“Everyone agreed that there is a problem in women’s participation at the top level of companies. There was unanimity that we need to do something,” said Viviane Reding in a statement after the meeting of European ministers for employment and social affairs on Friday (17 February).
The discussion took place just a few weeks before the European Commission is due to take stock of the progress – or non progress -- made towards the targets that Reding set last year, after she made an appeal to companies for ‘credibile’ initiatives aiming to reach parity and promised legal action should this not be forthcoming.
The Commission vice-presidnet asked CEOs to sign the "Women on the Board Pledge for Europe". Under the pledge, women's presence on corporate boards would rise to 30% in 2015 and 40% in 2020.
Although they are half of the population and 60% of university graduates, women are still severely under-represented at every level of decision-making across sectors.
Only one in ten board members of Europe's top listed companies are women, according to figures published by the European Commission. The representation of women among CEOs of the biggest companies is even lower, at 3%. This is despite recent studies show that a higher presence of women in top jobs has a positive impact on economic growth.
“This is a serious democratic deficit and social loss,” said Cécile Gréboval, secretary-general of the European Women’s Lobby.
The number of women in European corporate boardrooms is currently increasing by only half a percentage point per year. Brussels estimates that at this slow rate it will take another 50 years before European corporate boardrooms contain at least 40% of each gender.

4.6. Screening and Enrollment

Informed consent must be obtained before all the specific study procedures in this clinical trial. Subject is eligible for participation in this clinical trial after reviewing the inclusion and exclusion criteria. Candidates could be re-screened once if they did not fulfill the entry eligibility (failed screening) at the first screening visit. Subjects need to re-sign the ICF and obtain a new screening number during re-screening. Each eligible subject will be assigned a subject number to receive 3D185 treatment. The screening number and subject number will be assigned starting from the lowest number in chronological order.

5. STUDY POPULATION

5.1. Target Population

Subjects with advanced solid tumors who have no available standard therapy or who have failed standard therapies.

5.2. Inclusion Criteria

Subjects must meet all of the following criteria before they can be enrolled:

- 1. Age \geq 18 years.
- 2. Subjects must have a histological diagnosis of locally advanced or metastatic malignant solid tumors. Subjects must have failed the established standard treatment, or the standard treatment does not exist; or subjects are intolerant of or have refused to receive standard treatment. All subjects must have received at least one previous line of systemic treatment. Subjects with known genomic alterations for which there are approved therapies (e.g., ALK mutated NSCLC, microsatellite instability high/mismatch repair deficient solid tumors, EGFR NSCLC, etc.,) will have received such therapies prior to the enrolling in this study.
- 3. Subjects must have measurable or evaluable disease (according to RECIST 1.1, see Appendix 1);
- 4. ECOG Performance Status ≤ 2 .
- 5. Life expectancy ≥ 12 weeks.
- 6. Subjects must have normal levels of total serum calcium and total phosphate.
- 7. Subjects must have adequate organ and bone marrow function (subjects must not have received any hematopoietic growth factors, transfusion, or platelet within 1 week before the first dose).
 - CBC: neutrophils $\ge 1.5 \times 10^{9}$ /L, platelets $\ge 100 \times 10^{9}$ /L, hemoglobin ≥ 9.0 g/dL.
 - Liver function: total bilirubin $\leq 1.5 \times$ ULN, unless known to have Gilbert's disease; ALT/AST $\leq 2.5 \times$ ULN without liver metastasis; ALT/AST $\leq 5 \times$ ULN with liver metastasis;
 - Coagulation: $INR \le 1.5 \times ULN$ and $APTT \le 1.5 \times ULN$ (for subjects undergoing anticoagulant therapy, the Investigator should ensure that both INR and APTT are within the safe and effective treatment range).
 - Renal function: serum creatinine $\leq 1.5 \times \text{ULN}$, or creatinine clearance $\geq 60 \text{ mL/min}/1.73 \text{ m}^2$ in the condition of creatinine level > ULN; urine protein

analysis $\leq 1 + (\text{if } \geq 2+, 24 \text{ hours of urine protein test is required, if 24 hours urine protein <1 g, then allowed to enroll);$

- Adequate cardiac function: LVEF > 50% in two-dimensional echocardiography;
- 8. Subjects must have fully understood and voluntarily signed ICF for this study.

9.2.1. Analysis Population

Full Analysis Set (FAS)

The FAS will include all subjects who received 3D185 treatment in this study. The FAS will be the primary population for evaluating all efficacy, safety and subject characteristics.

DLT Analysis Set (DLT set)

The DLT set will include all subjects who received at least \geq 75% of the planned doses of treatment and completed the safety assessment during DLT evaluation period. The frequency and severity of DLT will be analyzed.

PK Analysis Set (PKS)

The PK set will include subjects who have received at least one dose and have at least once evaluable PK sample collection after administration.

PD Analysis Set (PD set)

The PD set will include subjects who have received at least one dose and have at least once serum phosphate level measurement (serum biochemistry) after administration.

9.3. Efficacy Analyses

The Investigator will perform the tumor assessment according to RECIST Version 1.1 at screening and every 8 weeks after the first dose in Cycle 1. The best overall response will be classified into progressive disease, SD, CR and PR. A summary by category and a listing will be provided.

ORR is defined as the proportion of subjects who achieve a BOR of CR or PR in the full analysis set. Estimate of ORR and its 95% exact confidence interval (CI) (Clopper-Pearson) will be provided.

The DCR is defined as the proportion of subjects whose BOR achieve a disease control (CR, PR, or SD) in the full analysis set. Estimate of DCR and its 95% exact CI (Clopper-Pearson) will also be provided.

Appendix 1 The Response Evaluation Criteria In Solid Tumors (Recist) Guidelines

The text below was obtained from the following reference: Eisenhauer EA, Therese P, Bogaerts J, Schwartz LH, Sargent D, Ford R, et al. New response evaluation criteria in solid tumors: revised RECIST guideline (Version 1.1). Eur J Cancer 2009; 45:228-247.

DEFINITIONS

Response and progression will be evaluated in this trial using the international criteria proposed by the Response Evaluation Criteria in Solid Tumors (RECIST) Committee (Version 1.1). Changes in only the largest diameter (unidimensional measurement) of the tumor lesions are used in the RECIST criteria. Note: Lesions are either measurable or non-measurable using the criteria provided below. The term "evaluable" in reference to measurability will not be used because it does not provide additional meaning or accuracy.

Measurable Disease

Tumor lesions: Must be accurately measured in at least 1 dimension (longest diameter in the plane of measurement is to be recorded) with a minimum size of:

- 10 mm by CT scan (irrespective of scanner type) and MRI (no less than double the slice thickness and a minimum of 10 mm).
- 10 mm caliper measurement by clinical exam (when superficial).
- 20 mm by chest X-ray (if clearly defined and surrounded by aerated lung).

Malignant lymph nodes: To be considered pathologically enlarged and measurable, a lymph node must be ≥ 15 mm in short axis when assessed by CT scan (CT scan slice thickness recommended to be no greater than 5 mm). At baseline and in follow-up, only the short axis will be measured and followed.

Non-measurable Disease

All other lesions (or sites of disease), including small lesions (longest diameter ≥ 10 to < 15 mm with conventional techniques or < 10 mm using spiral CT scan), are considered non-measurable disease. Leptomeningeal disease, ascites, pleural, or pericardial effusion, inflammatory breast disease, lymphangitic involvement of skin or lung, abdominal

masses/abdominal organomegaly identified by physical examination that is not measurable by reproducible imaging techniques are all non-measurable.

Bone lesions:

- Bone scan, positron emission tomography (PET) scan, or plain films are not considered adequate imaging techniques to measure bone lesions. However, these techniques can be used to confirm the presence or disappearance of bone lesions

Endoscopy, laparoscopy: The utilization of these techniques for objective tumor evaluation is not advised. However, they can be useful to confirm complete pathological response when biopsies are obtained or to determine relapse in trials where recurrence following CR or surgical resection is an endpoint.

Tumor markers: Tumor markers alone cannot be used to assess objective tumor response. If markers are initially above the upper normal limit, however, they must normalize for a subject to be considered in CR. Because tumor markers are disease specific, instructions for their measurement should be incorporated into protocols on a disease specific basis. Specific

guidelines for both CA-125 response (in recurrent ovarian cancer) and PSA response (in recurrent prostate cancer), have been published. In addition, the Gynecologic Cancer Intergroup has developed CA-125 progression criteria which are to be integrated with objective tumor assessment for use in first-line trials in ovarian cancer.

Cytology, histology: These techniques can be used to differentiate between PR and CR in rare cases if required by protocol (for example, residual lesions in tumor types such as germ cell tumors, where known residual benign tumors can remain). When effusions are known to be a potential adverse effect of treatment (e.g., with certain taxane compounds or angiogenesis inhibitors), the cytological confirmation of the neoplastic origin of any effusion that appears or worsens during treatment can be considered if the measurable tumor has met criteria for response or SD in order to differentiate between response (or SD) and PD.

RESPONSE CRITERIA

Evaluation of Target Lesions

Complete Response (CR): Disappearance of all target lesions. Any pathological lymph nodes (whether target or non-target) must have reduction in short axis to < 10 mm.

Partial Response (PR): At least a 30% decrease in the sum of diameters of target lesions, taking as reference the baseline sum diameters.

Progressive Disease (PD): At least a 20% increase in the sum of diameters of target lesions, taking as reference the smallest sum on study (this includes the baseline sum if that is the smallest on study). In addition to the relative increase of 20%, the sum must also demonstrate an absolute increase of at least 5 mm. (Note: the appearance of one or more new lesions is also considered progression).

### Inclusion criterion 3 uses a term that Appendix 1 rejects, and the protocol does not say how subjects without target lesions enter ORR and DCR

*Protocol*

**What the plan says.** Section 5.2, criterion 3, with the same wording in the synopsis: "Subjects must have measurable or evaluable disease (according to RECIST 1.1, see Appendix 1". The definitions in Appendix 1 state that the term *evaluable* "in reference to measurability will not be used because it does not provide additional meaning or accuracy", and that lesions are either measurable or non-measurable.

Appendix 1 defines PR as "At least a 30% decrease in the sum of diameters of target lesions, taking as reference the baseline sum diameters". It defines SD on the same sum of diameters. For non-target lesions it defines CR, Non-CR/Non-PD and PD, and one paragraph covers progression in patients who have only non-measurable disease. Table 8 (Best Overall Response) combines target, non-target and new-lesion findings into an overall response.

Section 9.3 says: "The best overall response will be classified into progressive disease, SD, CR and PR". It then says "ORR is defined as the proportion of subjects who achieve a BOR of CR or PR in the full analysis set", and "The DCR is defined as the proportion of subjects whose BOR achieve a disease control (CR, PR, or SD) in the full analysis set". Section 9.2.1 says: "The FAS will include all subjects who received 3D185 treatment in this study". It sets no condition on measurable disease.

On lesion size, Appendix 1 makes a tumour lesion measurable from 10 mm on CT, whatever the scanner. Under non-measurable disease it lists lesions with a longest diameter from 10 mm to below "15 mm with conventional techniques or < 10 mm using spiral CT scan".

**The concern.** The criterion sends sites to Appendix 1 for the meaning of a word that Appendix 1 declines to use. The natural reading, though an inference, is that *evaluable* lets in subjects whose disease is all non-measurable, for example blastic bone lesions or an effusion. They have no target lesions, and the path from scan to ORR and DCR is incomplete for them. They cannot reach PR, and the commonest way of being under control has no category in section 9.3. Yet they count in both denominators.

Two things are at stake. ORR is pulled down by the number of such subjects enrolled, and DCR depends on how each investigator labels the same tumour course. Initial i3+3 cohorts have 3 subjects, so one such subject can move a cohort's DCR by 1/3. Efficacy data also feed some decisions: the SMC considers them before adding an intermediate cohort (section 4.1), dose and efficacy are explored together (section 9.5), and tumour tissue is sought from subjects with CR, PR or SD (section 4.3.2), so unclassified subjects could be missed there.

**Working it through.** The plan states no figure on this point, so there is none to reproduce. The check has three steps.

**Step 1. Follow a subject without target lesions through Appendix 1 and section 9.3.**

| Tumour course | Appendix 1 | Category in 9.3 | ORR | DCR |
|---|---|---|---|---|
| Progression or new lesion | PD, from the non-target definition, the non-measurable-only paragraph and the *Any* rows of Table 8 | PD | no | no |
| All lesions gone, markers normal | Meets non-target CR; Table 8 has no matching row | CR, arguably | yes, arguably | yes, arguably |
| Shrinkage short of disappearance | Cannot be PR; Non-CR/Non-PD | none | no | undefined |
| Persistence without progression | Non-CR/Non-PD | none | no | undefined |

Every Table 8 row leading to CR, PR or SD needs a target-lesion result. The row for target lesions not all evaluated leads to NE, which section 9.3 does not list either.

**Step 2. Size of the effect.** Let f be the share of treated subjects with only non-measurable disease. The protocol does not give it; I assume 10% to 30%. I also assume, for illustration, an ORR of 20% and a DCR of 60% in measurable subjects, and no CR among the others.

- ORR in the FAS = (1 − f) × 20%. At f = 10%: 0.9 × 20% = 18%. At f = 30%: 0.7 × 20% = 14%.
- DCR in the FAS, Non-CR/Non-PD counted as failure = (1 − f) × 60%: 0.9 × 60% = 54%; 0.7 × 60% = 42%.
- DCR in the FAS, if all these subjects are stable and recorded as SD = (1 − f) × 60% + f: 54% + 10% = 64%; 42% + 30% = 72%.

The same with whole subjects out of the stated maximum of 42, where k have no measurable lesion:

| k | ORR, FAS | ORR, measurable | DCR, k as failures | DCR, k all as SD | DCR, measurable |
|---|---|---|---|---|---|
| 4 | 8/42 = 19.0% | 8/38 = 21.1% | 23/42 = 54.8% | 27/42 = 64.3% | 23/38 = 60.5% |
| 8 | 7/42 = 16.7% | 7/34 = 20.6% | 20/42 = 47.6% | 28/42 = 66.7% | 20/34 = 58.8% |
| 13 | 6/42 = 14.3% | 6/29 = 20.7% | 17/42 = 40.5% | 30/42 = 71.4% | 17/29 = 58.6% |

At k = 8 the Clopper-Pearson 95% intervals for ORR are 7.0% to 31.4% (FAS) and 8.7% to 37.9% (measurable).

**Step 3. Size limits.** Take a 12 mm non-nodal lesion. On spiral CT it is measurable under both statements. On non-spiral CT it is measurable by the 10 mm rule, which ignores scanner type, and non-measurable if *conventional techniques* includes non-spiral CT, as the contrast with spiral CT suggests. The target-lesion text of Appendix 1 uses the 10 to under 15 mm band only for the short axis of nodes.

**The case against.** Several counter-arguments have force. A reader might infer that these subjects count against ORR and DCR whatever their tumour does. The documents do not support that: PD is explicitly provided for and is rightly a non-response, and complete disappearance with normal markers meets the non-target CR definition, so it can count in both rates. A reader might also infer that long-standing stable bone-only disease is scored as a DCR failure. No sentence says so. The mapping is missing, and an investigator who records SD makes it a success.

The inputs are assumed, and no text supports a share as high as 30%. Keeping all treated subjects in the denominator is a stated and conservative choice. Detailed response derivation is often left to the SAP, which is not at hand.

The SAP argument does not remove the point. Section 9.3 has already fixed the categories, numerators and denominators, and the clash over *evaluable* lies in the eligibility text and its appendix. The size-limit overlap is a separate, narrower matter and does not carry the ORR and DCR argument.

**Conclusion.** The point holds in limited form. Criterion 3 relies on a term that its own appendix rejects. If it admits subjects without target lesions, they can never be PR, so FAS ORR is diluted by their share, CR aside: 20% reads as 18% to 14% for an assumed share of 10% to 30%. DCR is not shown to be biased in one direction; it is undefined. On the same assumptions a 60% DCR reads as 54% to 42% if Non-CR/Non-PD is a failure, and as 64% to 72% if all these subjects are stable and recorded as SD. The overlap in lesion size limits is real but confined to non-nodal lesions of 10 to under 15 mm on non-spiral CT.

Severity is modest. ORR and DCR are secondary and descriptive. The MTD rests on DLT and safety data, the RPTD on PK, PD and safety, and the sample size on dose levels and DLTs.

“Women in top management really mean business. There is no longer anyone challenging the facts. I have seen an evolution of the debate,” Reding said.
A McKinsey study found that gender-balanced companies have a 56% higher operating profit compared to male-only companies. Another research by Ernst and Young looked at the 290 largest publicly listed companies. They found that the earnings at companies with at least one woman on the board were significantly higher than in those that had no female board member.
The commissioner pointed out that one year ago when she launched the debate many companies were still saying that they could not find women for top jobs and that increasing women’s participation was not an issue. This debate is not obsolete and there is awareness that women mean business and this is big progress, Reding underscored.
A few member states have followed the example of Norway and introduced binding legislation, such as Spain, but others have adopted non-binding targets or encouraged self-regulation, which some say is not enough.
To reach the goal of a more balanced EU job market, Commissioner Reding could use a new instrument introduced by the Lisbon Treaty, which provides for "incentive measures" to be applied in the field of anti-discrimination (Article 19 of the Treaty on the Functioning of the EU).
One of these incentive measures could be a directive, which requires national transposition or a regulation which would be immediately applicable across all 27 EU member states.
Since the introduction of quotas on company boards in Norway, the number of women has reached 40% as required by law.
But if quotas are imposed, these should not come without sanctions. “The successful implementation of the quota was mainly due to sanctions, the toughest of which was the forced dissolution of non-compliant companies,” said Gunn Karin Gjul, member of the Norwegian Parliament in charge of the family and cultural committee, during a conference earlier this month.